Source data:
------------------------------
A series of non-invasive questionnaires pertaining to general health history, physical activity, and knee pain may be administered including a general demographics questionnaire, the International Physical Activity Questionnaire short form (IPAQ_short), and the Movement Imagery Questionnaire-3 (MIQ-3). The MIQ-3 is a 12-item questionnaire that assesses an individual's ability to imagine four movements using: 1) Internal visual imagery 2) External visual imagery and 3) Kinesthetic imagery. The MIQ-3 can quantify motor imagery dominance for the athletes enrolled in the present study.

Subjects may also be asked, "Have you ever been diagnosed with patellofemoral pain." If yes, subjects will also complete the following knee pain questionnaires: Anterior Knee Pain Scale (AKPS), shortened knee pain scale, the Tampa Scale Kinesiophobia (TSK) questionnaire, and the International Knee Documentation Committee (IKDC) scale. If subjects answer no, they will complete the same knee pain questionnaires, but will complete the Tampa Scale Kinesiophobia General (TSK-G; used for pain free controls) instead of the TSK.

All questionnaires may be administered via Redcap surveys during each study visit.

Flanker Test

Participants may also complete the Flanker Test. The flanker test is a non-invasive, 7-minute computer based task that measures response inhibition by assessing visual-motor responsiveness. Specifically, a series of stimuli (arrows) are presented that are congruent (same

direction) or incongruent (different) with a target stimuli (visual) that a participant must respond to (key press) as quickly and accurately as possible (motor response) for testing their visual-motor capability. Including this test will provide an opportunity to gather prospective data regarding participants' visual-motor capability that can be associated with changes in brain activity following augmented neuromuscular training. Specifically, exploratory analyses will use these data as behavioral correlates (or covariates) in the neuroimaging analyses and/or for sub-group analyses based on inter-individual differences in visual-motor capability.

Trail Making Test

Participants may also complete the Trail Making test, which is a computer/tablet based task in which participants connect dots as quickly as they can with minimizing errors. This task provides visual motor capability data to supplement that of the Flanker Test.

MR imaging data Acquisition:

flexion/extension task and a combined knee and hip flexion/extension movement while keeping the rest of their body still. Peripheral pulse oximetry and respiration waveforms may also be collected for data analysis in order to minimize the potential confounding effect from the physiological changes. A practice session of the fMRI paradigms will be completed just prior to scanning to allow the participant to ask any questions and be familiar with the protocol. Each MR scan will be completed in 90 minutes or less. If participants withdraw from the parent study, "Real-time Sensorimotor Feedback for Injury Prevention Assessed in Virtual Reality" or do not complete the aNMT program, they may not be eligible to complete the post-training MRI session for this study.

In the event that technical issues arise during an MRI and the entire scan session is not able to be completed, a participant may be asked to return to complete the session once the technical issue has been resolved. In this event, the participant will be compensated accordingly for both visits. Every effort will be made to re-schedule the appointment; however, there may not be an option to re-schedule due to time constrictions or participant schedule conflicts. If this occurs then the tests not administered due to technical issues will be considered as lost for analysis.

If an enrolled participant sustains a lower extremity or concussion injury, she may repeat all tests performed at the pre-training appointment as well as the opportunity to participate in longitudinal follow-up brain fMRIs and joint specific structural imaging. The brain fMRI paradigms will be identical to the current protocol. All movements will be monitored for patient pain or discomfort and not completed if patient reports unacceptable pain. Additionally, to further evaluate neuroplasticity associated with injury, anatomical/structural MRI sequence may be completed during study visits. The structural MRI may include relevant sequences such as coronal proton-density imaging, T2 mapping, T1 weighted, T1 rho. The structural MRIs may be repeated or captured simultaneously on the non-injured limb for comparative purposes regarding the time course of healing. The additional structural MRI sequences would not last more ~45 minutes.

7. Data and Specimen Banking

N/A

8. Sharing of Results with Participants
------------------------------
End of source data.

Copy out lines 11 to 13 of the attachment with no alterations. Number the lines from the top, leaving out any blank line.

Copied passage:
In the event that technical issues arise during an MRI and the entire scan session is not able to be completed, a participant may be asked to return to complete the session once the technical issue has been resolved. In this event, the participant will be compensated accordingly for both visits. Every effort will be made to re-schedule the appointment; however, there may not be an option to re-schedule due to time constrictions or participant schedule conflicts. If this occurs then the tests not administered due to technical issues will be considered as lost for analysis.

If an enrolled participant sustains a lower extremity or concussion injury, she may repeat all tests performed at the pre-training appointment as well as the opportunity to participate in longitudinal follow-up brain fMRIs and joint specific structural imaging. The brain fMRI paradigms will be identical to the current protocol. All movements will be monitored for patient pain or discomfort and not completed if patient reports unacceptable pain. Additionally, to further evaluate neuroplasticity associated with injury, anatomical/structural MRI sequence may be completed during study visits. The structural MRI may include relevant sequences such as coronal proton-density imaging, T2 mapping, T1 weighted, T1 rho. The structural MRIs may be repeated or captured simultaneously on the non-injured limb for comparative purposes regarding the time course of healing. The additional structural MRI sequences would not last more ~45 minutes.

7. Data and Specimen Banking